A third embodiment of the invention is illustrated in FIG. 3. In this embodiment. the complete path of the waves over which energy is transferred from the frequencies f, and f: to the third frequency lies within a homogeneous mass of nonlinear dielectric, which must be N.C.S.
The mass. indicated at 22. may have the shape of a plane parallel plate with entering and emergent faces 24 and 26. and plane parallel reflecting faces 28 and 30. The faces 24 and 30 may or may not be parallel. and similarly for 26 and 28. but preferably the point of entry of the two beams E, and F, on face 24 should be near the median plane of the plane parallel plate. as shown in the figure for the face 24 (i.c.. approximately half way between the planes of faces 28 and 30).
The embodiment of FIG. 3 is similar to that of FIGS. l and 2 in that there is applied repetitively a correction to the relative phase of the third frequency polarization wave P, and the third frecy'ency EM. wave E By means of this correction a net increase in energy of the E, wave is achieved between each pair of successive corrections.
Essentially. it is desired that the path d of the waves P, and E; between entry of beams E, and E, at face 24 and the first internal reflection at face 30 possess such a length that the difference in phase change undergone by waves P; and E over this path shall be approximately an odd number of quarter cycles.
The correction is obtained by phase change on refiec..
tion of the collinear P; and E waves at the parallel faces 28 and 30.
For the dimensioning of the mass 22 in respect of the This path has, at each of its reflections at thc faces 28 and 30. equal angles of incidence and reflection. and the path is made up of one or (usually) for than one pass d between the faces 28 and 30. If T is the thickness of the body 22 between faces 28 and 30. T=d cos 0. As in FIG. 1, it is desired that dAK=n: /fi cycles with AK having the same significance as before.
The considerations bearing on the choice of n are already mentioned in connection with FIGS. 1 and 6. If for example n=0. theinterrelation of AK, 0 and T is that cos fl=TAK. Selection of a combination of the inclinations of the faces 24 and 26 to the faces 28 and 30. of the angles of incidence of the laser beams on face 24 and of the thickness T to provide a convenient solution to the equation cos 0=2TAK is a problem in optical engineering thought not to require further discussion here. It may be mentioned however, that it may be desirable to keep small the angles between the beams E and E as they are incident on face 24 in order that they both may illuminate the same volume of material in body 22 over a long path.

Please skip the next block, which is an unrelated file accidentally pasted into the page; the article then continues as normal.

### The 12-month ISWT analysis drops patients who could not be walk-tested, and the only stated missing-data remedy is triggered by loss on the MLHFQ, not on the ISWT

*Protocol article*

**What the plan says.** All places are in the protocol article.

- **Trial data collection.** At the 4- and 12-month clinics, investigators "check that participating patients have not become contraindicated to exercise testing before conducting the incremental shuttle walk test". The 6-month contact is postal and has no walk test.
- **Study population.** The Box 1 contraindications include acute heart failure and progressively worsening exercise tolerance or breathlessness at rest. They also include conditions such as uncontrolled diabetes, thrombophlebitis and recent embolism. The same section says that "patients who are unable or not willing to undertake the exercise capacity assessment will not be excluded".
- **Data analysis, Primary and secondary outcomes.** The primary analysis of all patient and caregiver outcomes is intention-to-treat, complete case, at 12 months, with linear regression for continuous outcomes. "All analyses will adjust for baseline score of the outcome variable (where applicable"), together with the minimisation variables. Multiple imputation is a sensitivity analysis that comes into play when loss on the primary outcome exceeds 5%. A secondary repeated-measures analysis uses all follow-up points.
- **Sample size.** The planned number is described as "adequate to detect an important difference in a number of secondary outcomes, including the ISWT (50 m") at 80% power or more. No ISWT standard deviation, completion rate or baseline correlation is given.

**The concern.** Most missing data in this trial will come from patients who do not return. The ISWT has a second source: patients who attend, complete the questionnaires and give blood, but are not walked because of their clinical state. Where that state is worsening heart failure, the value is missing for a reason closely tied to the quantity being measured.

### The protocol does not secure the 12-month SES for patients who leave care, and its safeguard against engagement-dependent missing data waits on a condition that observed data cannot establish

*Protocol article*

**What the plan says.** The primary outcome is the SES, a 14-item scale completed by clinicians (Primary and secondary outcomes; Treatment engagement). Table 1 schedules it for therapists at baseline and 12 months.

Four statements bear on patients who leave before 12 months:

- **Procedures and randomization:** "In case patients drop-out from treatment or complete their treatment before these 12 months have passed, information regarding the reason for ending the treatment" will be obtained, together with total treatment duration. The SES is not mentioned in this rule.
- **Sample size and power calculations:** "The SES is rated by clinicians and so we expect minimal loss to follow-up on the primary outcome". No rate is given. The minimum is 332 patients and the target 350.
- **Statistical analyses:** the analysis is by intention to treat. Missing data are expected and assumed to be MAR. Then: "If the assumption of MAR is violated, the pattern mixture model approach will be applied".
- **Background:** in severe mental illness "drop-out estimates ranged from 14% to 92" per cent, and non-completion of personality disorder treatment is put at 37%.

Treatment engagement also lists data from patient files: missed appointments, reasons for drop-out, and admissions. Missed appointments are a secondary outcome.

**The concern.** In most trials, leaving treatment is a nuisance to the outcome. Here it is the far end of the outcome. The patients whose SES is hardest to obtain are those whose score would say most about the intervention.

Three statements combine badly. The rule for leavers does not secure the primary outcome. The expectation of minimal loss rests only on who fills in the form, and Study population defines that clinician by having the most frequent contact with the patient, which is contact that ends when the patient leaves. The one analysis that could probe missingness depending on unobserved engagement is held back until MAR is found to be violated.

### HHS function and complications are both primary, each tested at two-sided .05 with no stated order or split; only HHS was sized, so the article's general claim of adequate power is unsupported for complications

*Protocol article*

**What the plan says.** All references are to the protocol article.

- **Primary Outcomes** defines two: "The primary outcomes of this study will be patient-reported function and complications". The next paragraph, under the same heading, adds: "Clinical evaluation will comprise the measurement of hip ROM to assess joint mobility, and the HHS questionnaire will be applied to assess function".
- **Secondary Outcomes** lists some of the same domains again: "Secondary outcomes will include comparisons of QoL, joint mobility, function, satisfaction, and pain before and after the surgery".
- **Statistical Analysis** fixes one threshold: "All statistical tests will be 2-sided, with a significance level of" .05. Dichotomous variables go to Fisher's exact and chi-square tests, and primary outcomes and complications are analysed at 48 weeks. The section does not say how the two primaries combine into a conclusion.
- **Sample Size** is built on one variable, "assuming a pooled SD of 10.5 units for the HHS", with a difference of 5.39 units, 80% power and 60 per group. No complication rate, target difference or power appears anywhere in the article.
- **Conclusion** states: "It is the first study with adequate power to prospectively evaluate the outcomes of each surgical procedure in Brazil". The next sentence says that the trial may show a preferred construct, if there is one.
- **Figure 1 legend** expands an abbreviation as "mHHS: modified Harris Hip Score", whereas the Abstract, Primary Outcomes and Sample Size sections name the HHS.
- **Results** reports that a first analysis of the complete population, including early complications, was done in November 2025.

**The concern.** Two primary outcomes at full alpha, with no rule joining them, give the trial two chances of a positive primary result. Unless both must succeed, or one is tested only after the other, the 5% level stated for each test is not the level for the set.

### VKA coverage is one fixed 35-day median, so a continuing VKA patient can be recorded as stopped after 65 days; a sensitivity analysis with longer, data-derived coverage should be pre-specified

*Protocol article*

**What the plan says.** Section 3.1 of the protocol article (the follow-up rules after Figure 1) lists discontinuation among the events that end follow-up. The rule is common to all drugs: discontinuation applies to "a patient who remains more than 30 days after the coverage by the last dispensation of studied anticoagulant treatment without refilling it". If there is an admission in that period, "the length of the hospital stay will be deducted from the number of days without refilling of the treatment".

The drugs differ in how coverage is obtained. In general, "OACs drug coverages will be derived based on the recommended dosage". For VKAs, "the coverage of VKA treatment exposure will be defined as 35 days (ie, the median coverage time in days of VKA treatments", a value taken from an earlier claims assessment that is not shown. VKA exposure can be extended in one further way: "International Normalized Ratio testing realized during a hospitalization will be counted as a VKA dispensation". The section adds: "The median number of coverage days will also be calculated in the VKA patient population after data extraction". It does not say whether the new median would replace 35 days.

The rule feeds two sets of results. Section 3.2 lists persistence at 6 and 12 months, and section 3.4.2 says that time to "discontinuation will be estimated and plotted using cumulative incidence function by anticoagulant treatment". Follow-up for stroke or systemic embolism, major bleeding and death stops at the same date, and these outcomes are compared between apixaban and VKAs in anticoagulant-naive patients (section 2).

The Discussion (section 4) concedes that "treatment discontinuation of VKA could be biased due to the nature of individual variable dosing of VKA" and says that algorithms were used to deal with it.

The embodiment of FIG. 3 is operative for the reason that. while 5,, E, and E all suffer a 180 phase shift upon each internal reflection at the faces 28 and 30. the
 wa e I: does not. The sign of the amplitude of P being dependent on the product of the signs of E and E, (or, more exactly, of their fundamental frequency polarization waves P and P which are in phase therewith respeclively). change in sign on each of E and E leaves P unchanged in sign. i.e., unchanged in phase. The desired 180 shift in relative phase of E and P, is thus achieved at the end of each path length d.
A fourth embodiment of the invention is illustrated in FIG. 4. In FIG. 4. two lasers 2 and 4 are shown illuminating with beams of light E, and E; a body 40 of optically nonlinear material. seen in fragmentary plan in FIG. 4. The body 40 may be made of any of the materials hereinabove mentioned as possessing the desired properlies for practice of the invention. The material may be either centrosymmetric (C.S.) or noncentro'symmetric t.\'.C.S.). The opposite faces 41 and 43 of the body 40 are constructed as diehroic mirrors 44 and 46 by the application thereto of a plurality of layers of material of alternating high and low index of refraction for energy of the third frequency. as to which the layers are one half wave length thick. The waves E; and E pass to a large extent unrcflected through the dichroic mirror layers. through the body 40 once, and out the other side. In traversing the body they give rise to a component P of polarization at the third frequency. and thus the waveP; develops an EM. wave E also at the third frequency. Light of the third frequency is however substantially reflected by the mirrors 44 and 46. The thickness T of the body 40 is made such that. in conjunction with the angles of incidence of the laser beams on the body, for the wave Es.
Thethickness T is furtber so adjusted that the difference daK between the phase changes undergone by the third frequency polarization wave P; and the wave E in traversing the body once from the entering side at 44 to the emergent side at 46 is equal to vizA cycles. Fulfillmen. of this condition insures that the wave E, gains in amplitude on each transit from 44 to 46. In returning from 46 to 44. E is so mismatched in phase velocity to I; that there is no interaction between the two.